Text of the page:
Contractor Mortgages: Your Questions Answered

Contractor Mortgages

Contracting has become more mainstream in recent years, and while some mortgage lenders have yet to catch up, the world of contractor mortgages is less problematic than it used to be, as long as you know how to approach it. Here are the answers to some of the most common questions we receive about contractor mortgages.

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Do I need 3 years’ accounts?

Like a few of the more common questions, this one usually comes from people who have spoken to a high-street branch first, or last researched contractor mortgages some years ago. It’s possible that you might be asked for several years’ accounts but this is usually because the lender is misunderstanding your situation, and interpreting your flexible working pattern as an insecure income. Generally, even if you can provide all the evidence and this lender accepts your application, the fact that they see you as a higher risk will translate into a higher interest rate.

Our advice is to start the process by contacting a specialist contractor mortgage broker, who will have contacts at the lender who understand contractors and how they work.

Do I need a 50% deposit?

The larger the deposit you can save, the better, and if you can save a 50% deposit then by all means do so. However, once again this question usually comes up because someone is misunderstanding a contractor’s risk profile. A low loan to value obviously means the lender is taking less of a risk. Using a broker who specialise in contractor mortgages should neatly bypass this issue too, and you usually won’t need a bigger deposit just because you’re a contractor.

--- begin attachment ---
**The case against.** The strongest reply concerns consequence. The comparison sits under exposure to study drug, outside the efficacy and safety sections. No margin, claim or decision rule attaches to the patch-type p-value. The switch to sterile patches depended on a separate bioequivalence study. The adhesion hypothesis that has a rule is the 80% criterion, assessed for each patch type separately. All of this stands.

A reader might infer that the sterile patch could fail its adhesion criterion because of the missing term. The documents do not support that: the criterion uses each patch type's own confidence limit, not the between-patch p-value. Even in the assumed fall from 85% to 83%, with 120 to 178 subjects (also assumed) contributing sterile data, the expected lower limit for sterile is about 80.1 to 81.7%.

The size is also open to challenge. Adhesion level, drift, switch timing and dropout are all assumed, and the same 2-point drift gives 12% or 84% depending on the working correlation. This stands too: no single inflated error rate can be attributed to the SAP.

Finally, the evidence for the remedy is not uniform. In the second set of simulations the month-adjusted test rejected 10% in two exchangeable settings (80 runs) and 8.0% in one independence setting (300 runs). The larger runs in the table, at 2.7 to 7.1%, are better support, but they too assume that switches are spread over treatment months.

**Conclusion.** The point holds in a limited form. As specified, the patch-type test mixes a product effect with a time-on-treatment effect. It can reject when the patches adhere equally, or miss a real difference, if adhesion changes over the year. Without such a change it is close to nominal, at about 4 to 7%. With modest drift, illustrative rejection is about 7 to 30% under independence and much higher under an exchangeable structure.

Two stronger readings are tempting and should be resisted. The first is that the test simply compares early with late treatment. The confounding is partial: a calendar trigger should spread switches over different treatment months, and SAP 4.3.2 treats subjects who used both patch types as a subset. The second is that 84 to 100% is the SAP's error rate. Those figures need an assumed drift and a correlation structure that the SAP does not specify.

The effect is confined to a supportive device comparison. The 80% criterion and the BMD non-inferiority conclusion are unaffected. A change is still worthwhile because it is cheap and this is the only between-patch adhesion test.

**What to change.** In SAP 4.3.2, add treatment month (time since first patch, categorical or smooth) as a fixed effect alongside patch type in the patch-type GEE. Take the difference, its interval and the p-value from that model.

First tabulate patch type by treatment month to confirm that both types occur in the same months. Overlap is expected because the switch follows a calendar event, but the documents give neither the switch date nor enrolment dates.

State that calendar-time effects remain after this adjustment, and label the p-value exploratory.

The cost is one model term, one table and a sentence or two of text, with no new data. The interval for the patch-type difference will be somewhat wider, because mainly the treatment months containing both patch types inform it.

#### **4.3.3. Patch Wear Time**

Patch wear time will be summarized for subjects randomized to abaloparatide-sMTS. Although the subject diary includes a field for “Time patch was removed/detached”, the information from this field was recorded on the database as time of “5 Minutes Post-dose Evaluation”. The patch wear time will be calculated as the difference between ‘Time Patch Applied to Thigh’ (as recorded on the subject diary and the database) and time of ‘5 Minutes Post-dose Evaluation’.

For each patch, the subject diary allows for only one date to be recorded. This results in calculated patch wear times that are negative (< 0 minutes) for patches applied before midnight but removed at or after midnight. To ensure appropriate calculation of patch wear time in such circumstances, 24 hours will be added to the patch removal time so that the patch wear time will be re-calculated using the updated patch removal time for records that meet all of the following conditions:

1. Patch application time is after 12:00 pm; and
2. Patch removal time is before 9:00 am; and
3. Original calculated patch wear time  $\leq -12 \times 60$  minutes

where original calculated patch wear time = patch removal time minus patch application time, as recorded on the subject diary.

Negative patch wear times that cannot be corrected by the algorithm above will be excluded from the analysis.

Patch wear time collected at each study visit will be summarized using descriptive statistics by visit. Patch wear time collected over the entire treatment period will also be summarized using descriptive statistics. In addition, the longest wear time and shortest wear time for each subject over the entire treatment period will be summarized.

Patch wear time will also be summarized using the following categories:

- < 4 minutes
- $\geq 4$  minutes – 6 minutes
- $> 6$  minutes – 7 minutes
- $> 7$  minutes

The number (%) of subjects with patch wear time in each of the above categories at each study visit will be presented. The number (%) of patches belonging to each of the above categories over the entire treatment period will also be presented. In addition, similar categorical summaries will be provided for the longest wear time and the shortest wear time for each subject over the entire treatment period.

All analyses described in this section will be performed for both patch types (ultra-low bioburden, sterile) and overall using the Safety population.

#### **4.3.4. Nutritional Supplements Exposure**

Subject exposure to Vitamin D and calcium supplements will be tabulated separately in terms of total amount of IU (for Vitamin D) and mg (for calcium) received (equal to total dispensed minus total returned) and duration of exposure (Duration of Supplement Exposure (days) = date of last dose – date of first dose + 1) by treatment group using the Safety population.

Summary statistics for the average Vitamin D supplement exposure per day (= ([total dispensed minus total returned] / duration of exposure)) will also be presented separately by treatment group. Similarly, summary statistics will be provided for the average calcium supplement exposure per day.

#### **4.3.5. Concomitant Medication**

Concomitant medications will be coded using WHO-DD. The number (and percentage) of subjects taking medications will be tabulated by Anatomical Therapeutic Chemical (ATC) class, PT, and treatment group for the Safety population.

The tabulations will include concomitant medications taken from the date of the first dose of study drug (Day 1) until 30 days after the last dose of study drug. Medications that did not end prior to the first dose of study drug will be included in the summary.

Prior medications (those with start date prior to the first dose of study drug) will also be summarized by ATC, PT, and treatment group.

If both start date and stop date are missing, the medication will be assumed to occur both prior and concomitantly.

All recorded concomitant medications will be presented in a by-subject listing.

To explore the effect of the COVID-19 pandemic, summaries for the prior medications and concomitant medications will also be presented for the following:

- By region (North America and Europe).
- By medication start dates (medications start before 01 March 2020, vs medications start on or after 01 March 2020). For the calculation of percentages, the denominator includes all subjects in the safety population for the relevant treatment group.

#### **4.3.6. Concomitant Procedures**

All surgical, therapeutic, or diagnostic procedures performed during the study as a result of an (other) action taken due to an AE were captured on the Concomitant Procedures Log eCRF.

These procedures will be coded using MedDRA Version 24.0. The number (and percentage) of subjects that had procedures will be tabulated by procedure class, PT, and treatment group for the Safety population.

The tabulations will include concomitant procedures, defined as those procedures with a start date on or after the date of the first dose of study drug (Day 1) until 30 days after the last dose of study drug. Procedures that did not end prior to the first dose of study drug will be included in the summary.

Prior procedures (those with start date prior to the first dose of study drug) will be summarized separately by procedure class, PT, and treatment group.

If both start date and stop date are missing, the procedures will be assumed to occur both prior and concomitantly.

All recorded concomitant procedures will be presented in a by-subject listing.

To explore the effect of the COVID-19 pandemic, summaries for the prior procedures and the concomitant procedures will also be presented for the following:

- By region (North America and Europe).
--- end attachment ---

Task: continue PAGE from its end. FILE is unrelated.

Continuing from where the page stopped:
Do contractor mortgages have higher rates?

Again, only if the lender thinks lending to contractors is more of a risk. Once you’ve involved a specialist broker, contractor mortgages come with the same range of deals offered to employees. To get the best possible mortgage rates, save the largest deposit you can and be sure to maintain a good credit rating. The better your risk profile, the better the deal you’re likely to get.

Is the application process complex and difficult?

Mortgage applications get more difficult with the underwriter’s perception of the risk. If they’re not sure that your income is secure, they may ask for more evidence and this can delay your application. Once again, a specialist contractor mortgage broker will have access to specialist underwriting terms, designed with contractors in mind. This means the lender is more likely to understand your position, and less likely to ask you for additional evidence.

Offset mortgages – can I use my limited company’s funds?

Offset mortgages allow you to use your savings to reduce the interest you pay on your outstanding mortgage. As a contractor you might often have large amounts of cash in your company accounts saved for your tax bills and other costs. It’s reasonable to wonder if you could use that money to reduce the interest on your offset mortgage. Unfortunately, as that money belongs to your company rather than to you, it can’t be used in this way. When calculating the cost of an offset mortgage, only factor in savings in your personal accounts.

Flexible mortgages – when to consider overpayments

A flexible mortgage will allow you to make over-payments, meaning you could pay your mortgage off earlier and potentially save a considerable amount in interest payments. They’re often a good bet for contractors, who can find themselves unexpectedly cash-rich after a run of high-paying contracts. Where the mortgage interest rate is higher than the rate you’d earn in savings, it can be a good idea to make additional mortgage payments rather than saving the surplus.

Where to go for help

Our partner CMME are one of the largest mortgage brokers in the UK, and they specialise in contractor mortgages. Their experts will be able to answer any further questions you might have.


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